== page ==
Her candidness has put her at odds with superiors. In 2008,
Krawcheck, as head of Citi's wealth unit, clashed with then CEO
Vikram Pandit over how to reimburse clients who bought hedge
funds that turned out to be toxic and who owned auction rate
securities they were unable to liquidate. Krawcheck argued for
paying investors back and suggested making zero percent loans to
those clients, a person familiar with the situation said. Within
months, she was out.
As head of Bank of America's wealth management unit,
Krawcheck praised a controversial plan that would hold
commission-based brokers to the same higher ethical standards as
fee-based financial advisers - an idea that could drastically
affect Merrill's bottom line. She bristled at Wall Street's
efforts to derail the idea.
"Regulators are upset with us, the public is irate with
us...and some number is bewildered by us...Rather than focus on
each other, we should shift our focus to our clients," she told
attendees of a Securities Industry and Financial Markets
Association's private client conference in April 2010.
She was ousted at Bank of America by CEO Brian Moynihan as
part of a reorganization in September 2011.
The SEC is not seen as the only option. Some have suggested
that Krawcheck might want to cut her teeth in Washington in a
mid-level position at the U.S. Treasury Department or in a
senior role at the new Consumer Financial Protection Bureau,
according to the person familiar with Krawcheck's discussions
It is unclear whether Krawcheck is a serious contender for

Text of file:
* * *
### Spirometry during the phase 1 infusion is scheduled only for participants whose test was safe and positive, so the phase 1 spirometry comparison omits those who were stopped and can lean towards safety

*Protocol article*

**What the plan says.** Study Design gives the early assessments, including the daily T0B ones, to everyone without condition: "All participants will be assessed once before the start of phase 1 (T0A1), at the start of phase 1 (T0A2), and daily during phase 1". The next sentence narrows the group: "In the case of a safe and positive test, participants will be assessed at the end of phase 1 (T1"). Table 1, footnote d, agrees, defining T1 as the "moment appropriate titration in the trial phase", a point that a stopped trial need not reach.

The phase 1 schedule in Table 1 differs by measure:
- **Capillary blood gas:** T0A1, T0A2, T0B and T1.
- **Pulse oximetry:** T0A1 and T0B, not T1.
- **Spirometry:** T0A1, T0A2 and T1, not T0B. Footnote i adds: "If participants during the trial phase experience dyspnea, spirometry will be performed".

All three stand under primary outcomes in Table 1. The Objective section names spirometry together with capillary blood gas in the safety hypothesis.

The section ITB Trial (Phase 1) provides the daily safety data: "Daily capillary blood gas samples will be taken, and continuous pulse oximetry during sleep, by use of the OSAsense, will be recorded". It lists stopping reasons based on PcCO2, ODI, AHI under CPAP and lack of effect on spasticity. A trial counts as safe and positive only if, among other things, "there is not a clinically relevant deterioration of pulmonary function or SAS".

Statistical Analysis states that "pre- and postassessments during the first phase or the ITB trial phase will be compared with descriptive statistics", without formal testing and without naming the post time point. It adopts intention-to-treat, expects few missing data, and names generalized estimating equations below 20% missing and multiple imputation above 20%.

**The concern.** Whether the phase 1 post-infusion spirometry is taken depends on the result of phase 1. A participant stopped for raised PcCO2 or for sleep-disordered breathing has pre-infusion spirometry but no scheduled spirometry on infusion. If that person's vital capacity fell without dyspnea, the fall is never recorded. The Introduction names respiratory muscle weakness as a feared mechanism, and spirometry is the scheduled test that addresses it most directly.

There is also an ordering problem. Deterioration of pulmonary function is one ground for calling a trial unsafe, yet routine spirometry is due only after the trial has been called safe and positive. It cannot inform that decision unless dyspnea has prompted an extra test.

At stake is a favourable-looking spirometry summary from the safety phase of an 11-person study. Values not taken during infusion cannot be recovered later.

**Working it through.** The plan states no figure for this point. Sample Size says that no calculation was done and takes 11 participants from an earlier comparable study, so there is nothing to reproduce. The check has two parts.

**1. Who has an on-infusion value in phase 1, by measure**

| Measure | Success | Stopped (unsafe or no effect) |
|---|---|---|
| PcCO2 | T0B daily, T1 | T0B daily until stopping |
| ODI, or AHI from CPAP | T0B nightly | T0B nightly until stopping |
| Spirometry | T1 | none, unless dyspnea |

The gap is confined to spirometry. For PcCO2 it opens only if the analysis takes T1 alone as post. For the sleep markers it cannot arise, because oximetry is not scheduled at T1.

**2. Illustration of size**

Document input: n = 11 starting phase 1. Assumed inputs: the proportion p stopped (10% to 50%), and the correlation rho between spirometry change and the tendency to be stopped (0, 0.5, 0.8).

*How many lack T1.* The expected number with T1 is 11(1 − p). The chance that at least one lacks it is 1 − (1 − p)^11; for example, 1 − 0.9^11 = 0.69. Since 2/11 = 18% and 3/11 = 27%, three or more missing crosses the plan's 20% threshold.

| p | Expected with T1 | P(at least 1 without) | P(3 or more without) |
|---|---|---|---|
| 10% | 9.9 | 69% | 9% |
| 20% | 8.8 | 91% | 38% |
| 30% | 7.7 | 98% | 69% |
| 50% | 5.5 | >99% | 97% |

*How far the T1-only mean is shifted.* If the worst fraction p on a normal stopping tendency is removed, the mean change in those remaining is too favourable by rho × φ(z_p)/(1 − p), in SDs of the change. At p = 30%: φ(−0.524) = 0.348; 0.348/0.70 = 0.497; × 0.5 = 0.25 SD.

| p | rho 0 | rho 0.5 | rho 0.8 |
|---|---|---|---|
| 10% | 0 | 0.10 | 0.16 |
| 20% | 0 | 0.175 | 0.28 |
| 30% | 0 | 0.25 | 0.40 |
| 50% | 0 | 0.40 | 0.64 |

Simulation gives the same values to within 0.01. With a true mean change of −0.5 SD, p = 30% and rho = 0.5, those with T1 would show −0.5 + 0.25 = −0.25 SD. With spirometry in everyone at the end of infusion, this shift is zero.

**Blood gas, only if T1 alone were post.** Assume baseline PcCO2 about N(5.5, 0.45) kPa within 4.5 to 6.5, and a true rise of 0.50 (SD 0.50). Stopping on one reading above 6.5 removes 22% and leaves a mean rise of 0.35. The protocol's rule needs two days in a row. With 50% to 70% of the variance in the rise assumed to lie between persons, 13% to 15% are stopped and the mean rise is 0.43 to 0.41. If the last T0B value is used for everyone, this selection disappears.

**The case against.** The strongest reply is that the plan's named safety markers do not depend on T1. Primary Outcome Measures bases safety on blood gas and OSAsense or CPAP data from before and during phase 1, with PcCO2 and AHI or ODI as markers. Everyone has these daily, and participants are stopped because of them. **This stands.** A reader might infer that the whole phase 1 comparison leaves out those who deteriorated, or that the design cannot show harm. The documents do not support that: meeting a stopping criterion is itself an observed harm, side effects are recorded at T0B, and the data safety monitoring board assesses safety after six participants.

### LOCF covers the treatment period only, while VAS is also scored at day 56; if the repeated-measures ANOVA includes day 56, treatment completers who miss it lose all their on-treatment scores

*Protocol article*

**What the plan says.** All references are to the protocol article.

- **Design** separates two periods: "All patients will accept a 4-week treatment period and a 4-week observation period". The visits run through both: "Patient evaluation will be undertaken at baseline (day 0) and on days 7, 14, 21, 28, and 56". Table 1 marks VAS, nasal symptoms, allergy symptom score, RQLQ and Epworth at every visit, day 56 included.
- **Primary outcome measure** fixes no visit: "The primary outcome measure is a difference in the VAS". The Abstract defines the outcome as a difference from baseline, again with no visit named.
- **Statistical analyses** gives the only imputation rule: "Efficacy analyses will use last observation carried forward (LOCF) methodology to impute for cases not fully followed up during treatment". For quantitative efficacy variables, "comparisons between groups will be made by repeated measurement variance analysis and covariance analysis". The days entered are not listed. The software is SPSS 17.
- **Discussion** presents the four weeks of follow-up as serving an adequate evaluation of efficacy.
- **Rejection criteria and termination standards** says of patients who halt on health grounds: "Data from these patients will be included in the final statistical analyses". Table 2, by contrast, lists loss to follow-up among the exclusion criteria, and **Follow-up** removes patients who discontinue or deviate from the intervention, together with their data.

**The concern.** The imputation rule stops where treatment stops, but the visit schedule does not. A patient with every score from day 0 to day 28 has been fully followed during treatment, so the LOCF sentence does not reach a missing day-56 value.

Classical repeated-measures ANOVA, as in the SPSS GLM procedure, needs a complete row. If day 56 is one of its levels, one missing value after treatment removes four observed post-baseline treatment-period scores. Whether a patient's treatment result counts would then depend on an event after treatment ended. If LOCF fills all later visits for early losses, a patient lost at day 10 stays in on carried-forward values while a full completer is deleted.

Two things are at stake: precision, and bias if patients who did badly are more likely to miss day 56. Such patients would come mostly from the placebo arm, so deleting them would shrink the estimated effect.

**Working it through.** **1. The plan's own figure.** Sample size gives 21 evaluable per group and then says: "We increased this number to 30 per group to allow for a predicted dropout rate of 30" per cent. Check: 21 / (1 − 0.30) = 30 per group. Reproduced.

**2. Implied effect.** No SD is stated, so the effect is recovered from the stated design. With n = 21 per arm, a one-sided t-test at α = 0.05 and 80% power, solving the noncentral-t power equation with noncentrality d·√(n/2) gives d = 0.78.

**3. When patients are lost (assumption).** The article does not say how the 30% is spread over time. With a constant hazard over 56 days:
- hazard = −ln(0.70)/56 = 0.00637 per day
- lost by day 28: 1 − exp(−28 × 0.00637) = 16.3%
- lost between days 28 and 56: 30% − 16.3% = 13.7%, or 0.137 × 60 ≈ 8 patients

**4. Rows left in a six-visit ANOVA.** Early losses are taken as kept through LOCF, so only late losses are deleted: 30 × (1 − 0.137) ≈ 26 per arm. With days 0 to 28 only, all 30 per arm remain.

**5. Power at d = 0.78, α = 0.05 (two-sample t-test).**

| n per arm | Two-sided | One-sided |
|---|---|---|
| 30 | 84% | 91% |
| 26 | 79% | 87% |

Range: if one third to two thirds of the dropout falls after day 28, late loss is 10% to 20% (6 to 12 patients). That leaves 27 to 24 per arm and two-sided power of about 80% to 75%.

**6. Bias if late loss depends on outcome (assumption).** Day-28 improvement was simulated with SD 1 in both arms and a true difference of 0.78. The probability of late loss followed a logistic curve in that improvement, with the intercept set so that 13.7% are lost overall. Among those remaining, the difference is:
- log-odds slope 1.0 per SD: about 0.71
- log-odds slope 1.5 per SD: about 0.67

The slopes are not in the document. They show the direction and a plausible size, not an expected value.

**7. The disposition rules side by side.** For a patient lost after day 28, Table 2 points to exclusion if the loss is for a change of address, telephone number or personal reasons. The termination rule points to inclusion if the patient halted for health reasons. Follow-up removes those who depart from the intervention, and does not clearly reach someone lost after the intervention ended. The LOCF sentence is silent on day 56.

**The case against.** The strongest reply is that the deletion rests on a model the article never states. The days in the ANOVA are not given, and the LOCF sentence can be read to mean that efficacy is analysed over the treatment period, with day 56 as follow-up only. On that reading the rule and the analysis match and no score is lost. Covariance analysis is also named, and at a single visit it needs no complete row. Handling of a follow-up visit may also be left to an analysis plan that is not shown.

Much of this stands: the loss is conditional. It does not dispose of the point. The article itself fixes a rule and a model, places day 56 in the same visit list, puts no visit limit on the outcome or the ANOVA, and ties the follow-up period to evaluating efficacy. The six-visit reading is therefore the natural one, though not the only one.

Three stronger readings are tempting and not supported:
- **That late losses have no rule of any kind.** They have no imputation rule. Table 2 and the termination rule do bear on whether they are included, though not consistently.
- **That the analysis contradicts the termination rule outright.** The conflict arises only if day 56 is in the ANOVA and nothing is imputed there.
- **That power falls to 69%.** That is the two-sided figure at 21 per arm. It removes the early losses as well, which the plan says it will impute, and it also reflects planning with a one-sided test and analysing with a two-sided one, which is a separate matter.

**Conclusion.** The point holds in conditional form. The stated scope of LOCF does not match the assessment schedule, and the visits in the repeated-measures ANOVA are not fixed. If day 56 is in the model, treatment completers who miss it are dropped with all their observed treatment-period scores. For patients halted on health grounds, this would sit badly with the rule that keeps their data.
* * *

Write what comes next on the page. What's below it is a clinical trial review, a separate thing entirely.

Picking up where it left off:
the SEC post. Other possible contenders include Richard Ketchum,
head of the Financial Industry Regulatory Authority, and Walter,
who can remain in the post through December 2013 without needing
Krawcheck, often named among the most powerful women in
banking, has kept a lower profile since her name was mentioned
as a candidate to run the SEC. Her last tweet - on the wisdom of
a money market reform proposal from the head of retail brokerage
Charles Schwab - came at 10:30 a.m. ET last Monday, just minutes
after the SEC officially announced Schapiro's departure.
Krawcheck may be a hard sell for the Obama administration,
given that two of her former employers were big contributors to
the U.S. financial crisis. She was also chief financial officer
at Citigroup at a time when it increased its leverage
significantly, and she has been a beneficiary of Wall Street's
multi-million dollar signing bonuses and departure packages for
What's more, a lack of regulatory experience may hurt her
chances of getting the SEC post - though former SEC head Arthur
Levitt didn't have any when he took the helm.
"ALWAYS HAS A PLAN"
Still, many who have worked with her say Krawcheck was a
smart, analytical and competent executive who not only knew the
business, but was good at building consensus among different
units of companies. She helped restore brokerage Smith Barney's
reputation at Citigroup and was popular with many of the
financial advisers at Merrill Lynch.
Schumer and other lawmakers contacted by Reuters did not
return calls or requests for comment about meetings with
Krawcheck or their thoughts about her.
In the end, of course, Krawcheck may not land in Washington
at all, two people who know her said.
She has had discussions about a variety of roles with
several companies, one source said.
"She has lots of balls in the air," said the source, who
asked not to be named because the conversations were private.
"Sallie always has a plan."